Some interesting trend data to review from Ontario today.
First, there’s the fact that applications from secondary schools have dropped by 3% this year, from 92,892 to 89,609 (as of the February snapshot, which for most purposes is as good as the final numbers, since something like 95% of all applicants apply before the end-of-January line). This is a moderately big deal since it’s the first time since the double cohort that numbers have fallen.
Figure 1: Applications from Secondary Schools by Year, Ontario, 2004-14
Some university officials have waved this away as being a result of declining population, but there’s no evidence that the population of 18 year-olds has fallen by 3%. Statscan hasn’t published data for 2014 yet, but between 2010 and 2013 the number of 18 year-olds actually increased by 2%, even though the agency’s population projections had suggested their numbers would fall somewhat. In the chart below, which shows the ratio of secondary school applicants to 18-year-olds over time, I average Statscan’s projection with the actual annual increase for the past four years, and assume a fall of 1.6% in 2014. So even accounting for population change, university applicant numbers are still down.
Figure 2: Applications from Secondary School as a Percentage of 18-Year-Olds, Ontario, 2004-14
The fact that the percentage of 18 year-olds attending Ontario universities has fallen is notable, but we shouldn’t overstate the implications. In the first place, it hasn’t fallen far – just back to where it was in 2012. Second, these numbers are only for Ontario applicants; they don’t include all the many international students whose numbers are still rising. Fact is, most institutions will be OK for awhile yet.
More interesting, perhaps, is what’s going on with applications by field of study. Check out, for instance, what’s happening with the “big four” fields, which account for slightly over 70% of all enrolments. Applications to Arts subjects have been falling for some time; in 2003, 35% of all applications were to Arts Faculties, now it is just 27% (albeit of a much larger applicant pool – in absolute numbers they are about where they were in 2003). Science and Business have more or less kept their share of enrolments steady over time, while Engineering has seen its share grow from 8% to 11%. That might not sound like much, but in absolute terms it represents an increase of 81%, from 5,515, to 9,984.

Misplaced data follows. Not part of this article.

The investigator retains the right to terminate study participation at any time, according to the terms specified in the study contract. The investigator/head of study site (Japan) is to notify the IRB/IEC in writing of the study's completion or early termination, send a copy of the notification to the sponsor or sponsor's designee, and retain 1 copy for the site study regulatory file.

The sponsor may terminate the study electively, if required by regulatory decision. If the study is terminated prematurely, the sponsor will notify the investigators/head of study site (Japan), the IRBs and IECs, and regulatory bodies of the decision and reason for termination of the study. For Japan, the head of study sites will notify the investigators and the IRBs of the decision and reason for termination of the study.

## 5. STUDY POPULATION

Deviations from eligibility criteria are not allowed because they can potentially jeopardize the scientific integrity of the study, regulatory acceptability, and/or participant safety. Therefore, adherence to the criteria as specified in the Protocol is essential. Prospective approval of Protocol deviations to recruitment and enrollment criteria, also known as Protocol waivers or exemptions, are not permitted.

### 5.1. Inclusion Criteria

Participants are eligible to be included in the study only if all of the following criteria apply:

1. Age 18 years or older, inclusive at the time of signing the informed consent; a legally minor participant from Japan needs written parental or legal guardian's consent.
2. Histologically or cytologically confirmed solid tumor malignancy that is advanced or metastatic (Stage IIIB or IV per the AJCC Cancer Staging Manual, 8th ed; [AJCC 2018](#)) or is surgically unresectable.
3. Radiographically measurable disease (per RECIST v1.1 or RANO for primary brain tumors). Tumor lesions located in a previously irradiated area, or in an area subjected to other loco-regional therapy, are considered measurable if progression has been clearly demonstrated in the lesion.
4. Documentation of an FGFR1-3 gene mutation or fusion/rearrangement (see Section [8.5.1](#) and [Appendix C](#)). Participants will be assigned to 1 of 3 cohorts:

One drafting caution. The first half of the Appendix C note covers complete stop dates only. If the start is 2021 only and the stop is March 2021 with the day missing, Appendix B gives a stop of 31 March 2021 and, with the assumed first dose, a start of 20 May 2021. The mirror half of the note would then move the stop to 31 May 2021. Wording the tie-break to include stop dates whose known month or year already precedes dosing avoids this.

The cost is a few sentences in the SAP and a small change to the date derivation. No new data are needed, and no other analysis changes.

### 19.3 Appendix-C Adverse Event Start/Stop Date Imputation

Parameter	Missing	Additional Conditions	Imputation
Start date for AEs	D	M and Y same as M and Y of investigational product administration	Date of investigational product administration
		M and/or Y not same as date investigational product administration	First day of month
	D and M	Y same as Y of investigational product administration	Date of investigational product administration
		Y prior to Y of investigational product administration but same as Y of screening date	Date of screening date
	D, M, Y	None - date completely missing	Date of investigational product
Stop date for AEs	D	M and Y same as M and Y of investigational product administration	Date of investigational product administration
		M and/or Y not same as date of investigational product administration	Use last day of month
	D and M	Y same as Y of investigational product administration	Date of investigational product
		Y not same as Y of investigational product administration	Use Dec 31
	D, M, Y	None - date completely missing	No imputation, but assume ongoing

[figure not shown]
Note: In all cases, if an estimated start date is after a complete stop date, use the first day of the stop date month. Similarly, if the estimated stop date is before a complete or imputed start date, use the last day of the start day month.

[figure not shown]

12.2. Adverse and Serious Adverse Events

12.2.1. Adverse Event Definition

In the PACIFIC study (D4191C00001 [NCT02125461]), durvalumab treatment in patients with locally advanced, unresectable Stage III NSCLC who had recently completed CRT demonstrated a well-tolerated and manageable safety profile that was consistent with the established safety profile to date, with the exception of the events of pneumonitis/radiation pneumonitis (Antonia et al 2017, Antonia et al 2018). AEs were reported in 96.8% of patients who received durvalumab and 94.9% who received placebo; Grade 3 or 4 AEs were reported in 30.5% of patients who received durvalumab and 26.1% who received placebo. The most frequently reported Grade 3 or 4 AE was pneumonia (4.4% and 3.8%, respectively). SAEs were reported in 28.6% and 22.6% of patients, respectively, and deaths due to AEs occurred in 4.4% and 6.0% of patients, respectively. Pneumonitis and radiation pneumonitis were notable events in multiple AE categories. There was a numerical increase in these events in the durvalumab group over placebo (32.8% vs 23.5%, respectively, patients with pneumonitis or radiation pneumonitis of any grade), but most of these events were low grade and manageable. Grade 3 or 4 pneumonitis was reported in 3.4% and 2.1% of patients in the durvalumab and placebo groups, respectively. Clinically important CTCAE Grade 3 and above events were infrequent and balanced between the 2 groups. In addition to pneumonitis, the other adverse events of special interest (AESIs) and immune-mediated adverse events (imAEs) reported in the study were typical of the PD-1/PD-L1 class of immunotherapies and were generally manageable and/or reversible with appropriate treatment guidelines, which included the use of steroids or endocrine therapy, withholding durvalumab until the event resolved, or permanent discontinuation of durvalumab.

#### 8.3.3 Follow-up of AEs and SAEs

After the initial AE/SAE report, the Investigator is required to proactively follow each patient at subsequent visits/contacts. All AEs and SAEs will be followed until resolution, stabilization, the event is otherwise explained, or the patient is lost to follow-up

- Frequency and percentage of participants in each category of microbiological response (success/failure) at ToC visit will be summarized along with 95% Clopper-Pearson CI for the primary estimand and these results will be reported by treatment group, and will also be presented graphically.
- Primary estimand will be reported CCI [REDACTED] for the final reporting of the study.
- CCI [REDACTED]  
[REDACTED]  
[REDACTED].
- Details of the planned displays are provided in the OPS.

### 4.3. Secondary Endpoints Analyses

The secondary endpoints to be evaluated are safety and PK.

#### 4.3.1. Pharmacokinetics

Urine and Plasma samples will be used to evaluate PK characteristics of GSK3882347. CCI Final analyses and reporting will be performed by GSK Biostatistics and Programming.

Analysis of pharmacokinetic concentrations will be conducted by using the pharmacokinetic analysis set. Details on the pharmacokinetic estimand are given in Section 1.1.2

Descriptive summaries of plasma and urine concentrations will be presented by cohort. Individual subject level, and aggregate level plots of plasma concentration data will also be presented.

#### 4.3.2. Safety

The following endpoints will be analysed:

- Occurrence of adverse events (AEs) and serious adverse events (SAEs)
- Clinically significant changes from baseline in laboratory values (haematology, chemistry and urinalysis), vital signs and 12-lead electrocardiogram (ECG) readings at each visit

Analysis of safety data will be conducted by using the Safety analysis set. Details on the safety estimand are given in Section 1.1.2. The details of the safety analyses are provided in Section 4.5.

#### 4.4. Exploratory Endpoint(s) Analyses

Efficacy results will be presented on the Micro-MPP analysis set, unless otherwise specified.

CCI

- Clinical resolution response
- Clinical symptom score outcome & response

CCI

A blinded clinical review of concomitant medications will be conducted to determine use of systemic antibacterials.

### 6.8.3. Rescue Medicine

Figure 3: Arts, Science, Business, and Engineering Applications as Percentage of Total, Ontario, 2004-14
But look a little more closely at the data, at some of the smaller fields of study, and you can see some really amazing shifts in numbers. Nursing, by some distance, is the “hot” discipline (not surprising, given the 100% placement rate and the $50K plus starting salaries), with applications increasing by close to 150%. Social Work has seen applications double, and Math applications are up almost 90%. Fine Arts applicant numbers have stayed very stable over the past decade; only Journalism has seen a major negative shock, with applications down by over a third from their 2008 peak.
Changes in Application Numbers, Selected Fields of Study, Ontario, 2004-14, Indexed to 2004
The disciplinary enrolment shifts are of significantly more importance than 1-year changes in total enrolments. They show that, over time, students do in fact respond to changes in labour market conditions, but that it may take a few years for the response to be evident. Quite properly, students might want to see sustained evidence of change before committing to a different field of study. And that’s a good thing, whatever the usual Labour Market whiners might say.